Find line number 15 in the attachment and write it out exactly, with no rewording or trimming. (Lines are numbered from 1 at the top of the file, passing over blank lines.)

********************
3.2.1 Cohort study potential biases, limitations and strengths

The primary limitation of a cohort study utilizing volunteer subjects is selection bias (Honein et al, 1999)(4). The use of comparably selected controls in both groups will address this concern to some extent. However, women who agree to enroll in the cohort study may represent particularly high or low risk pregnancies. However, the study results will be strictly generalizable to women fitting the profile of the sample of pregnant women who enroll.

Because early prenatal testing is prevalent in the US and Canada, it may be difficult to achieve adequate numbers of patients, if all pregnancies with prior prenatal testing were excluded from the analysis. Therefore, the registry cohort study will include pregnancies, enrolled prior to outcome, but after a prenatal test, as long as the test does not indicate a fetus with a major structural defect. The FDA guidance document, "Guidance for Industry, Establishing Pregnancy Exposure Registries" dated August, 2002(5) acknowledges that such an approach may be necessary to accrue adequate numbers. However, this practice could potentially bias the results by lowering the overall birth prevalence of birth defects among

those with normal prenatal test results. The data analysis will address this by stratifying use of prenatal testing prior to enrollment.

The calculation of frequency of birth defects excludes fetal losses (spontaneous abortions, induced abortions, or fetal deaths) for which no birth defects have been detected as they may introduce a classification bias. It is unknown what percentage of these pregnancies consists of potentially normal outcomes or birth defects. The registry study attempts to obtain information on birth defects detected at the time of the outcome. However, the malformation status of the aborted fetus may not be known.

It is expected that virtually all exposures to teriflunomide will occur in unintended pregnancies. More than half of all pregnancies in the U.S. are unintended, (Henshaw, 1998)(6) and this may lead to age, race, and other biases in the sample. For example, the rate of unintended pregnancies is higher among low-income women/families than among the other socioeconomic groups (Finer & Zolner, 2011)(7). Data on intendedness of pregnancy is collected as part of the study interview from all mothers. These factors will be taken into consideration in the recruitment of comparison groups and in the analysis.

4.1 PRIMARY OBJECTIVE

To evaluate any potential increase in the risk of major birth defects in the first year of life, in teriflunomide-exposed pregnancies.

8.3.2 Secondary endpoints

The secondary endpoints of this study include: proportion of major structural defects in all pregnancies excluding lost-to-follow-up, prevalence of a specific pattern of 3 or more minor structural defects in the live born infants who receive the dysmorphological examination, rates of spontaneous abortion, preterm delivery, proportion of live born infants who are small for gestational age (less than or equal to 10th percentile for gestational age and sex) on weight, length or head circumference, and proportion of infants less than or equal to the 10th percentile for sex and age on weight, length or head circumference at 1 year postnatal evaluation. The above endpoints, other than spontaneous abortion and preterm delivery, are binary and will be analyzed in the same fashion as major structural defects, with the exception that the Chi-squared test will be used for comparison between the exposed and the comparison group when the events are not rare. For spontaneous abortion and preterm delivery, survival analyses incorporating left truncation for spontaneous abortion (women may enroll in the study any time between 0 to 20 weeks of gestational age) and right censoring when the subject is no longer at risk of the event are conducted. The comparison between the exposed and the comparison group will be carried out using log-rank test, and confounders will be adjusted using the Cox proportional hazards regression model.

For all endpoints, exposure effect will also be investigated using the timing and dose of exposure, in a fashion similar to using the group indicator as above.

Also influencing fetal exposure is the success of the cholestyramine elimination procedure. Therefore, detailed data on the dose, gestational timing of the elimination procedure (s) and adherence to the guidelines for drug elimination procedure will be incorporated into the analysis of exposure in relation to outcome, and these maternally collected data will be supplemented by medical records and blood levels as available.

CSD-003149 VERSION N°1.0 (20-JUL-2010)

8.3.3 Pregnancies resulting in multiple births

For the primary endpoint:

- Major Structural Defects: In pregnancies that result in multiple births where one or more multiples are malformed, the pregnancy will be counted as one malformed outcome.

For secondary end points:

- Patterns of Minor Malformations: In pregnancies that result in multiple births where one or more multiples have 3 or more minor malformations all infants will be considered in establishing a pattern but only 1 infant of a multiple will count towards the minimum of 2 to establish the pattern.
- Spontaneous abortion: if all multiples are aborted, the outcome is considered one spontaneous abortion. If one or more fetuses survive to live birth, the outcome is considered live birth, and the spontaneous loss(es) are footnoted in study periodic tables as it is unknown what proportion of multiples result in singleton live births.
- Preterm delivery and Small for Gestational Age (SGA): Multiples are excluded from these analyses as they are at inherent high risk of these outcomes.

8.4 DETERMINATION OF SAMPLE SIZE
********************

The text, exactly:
For the primary endpoint: